“Both programs are valuable to us,” Grieve says. “Lexus, because of our longstanding reputation for being the experts in repairing these vehicles and taking care of these guests, and Lucid, because they bring a different guest demographic to the shop and are upping our game in the repair of very complex vehicles. Both bring a different level of excitement to the shop floor.”

More than a decade before his shop became Lexus Authorized, Grieve realized his technicians needed additional training to tackle the increasing levels of technology in the new vehicles. He turned to the dealership he buys parts from, who got the ball rolling for his staff to take Lexus certification courses. The brand was already the shop’s mainstay, so when the Lexus Authorized program rolled out, his shop was well positioned to take the next step to become authorized.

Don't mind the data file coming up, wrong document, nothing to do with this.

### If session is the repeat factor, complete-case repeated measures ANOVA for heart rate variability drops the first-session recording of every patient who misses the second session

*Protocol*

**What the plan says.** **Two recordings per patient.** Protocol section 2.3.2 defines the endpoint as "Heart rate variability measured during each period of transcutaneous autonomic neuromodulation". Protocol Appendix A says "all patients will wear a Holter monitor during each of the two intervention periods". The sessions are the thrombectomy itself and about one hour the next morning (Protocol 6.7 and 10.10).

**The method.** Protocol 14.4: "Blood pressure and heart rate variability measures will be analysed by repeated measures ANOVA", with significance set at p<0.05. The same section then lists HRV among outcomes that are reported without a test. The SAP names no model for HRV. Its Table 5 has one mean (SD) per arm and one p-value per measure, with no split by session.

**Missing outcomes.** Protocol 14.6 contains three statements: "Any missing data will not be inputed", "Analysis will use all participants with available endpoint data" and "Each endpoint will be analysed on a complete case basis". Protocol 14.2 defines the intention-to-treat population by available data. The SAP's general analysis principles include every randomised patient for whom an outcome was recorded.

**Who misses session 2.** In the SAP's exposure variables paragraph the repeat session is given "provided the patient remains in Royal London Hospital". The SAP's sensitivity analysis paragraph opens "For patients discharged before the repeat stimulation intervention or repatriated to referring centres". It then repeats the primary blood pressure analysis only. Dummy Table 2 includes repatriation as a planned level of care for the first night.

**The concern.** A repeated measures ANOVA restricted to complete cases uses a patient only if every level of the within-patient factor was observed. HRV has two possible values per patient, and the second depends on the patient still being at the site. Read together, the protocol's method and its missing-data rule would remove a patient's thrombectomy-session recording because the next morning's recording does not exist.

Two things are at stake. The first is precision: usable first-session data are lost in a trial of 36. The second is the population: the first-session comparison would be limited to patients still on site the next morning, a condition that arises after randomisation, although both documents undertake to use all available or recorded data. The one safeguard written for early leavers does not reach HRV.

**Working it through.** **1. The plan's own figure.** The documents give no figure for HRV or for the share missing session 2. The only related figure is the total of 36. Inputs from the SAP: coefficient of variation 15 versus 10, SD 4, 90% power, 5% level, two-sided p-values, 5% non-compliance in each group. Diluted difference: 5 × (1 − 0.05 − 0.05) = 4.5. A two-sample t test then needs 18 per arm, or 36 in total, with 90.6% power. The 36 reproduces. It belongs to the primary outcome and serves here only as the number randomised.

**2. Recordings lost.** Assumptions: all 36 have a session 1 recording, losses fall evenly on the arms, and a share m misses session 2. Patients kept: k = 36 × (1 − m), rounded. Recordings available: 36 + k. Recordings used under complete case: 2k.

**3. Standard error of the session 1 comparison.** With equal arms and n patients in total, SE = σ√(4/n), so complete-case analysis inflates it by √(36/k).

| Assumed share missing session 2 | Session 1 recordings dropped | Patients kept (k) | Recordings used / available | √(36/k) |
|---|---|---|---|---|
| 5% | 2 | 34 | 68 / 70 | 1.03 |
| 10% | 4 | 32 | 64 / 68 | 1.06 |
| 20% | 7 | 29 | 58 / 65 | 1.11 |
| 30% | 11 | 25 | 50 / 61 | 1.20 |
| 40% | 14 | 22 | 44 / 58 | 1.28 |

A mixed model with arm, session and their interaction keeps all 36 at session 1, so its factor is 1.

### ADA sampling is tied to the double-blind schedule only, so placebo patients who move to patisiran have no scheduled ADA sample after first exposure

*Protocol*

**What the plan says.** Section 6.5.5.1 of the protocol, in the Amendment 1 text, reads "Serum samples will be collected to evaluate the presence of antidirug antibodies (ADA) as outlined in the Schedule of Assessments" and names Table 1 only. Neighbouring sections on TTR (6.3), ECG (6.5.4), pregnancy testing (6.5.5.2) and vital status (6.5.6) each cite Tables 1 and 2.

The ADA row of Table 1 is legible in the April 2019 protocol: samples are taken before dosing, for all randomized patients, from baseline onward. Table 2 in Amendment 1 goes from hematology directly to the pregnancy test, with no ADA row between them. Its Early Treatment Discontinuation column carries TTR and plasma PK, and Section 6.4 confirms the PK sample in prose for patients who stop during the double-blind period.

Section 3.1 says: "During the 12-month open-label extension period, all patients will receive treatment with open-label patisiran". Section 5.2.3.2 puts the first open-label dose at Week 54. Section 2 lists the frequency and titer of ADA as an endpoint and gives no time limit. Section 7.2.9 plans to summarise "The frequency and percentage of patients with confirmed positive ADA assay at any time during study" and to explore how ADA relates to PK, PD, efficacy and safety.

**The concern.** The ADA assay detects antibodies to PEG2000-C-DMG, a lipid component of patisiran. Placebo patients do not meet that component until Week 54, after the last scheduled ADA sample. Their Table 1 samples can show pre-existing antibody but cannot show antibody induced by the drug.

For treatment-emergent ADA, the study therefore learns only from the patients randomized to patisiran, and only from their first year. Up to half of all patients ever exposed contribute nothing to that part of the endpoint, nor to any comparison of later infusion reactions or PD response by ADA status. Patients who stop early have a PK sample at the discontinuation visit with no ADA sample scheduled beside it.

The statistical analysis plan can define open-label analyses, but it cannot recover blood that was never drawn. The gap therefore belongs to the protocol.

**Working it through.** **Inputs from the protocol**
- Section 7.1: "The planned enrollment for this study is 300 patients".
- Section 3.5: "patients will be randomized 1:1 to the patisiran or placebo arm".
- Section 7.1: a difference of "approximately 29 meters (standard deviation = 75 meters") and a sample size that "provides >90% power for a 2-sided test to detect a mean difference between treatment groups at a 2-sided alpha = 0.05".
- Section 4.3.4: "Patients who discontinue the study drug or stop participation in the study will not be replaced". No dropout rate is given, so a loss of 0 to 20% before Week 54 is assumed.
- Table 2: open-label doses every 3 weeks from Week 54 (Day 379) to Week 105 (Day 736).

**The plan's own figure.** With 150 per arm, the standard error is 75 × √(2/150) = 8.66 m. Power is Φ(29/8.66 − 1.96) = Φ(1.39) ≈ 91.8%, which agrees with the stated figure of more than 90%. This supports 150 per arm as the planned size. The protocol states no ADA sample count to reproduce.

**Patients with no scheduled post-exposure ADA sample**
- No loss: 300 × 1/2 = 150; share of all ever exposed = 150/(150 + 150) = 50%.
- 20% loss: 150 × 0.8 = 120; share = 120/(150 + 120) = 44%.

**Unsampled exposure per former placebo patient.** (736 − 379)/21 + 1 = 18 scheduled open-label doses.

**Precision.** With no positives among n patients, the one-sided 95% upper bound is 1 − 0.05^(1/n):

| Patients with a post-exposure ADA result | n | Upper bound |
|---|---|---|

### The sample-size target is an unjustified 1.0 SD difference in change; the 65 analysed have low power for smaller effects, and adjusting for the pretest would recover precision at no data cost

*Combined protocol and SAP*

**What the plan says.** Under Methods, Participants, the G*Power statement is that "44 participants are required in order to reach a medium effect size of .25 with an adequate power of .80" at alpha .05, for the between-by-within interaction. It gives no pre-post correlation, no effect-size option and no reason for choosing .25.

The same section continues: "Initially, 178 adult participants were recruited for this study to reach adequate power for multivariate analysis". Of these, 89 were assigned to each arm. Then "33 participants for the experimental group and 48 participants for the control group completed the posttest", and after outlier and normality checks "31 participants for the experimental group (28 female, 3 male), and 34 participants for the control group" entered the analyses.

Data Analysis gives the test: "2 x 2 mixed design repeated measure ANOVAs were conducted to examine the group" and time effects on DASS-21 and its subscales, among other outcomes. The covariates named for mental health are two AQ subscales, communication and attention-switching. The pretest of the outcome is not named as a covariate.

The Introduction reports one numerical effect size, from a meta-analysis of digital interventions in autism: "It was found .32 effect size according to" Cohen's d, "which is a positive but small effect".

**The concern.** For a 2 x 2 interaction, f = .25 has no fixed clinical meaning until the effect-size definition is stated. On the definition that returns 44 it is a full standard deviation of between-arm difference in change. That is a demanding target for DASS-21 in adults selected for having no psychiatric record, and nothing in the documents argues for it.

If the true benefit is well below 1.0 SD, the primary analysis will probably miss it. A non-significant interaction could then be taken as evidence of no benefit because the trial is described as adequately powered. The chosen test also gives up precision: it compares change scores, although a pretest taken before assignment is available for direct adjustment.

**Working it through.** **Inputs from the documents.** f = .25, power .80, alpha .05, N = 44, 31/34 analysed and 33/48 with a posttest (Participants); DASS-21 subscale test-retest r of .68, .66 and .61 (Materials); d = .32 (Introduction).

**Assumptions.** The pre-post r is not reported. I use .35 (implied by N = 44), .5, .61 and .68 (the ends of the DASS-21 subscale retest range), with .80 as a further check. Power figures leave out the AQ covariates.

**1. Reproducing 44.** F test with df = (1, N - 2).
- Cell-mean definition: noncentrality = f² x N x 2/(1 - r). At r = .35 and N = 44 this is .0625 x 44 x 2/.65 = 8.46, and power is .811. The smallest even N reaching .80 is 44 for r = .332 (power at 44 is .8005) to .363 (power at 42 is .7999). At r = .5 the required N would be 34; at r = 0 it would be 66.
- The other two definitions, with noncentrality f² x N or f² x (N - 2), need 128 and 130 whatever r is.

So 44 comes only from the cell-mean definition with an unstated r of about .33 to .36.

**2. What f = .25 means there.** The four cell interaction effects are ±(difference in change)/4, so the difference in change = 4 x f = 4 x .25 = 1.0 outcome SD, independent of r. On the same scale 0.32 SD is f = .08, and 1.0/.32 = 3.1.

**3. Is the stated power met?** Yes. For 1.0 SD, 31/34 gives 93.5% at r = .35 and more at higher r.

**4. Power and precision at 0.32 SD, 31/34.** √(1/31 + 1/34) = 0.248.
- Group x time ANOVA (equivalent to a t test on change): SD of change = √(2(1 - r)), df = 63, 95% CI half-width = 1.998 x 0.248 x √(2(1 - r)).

“Being part of the Lexus collision program has the added value of much of the training crosses over to Toyota vehicles and their guests and we are currently exploring the Toyota Collision Program as well.”

Reaching the $1M Mark in Kansas

For Wilson, who with his wife, Tera, started ICS Collision Center from the ground up in 2013, the challenge was how to grow his business to reach $1 million in annual sales out of a 10,000-square-foot facility. The shop began by doubling its sales each year but had remained in the $700,000 to $800,000 range, he says. What worked may seem counterintuitive, he says, but it worked: reduce the car count and focus on working with fewer clients “who truly care about safe and proper repairs.”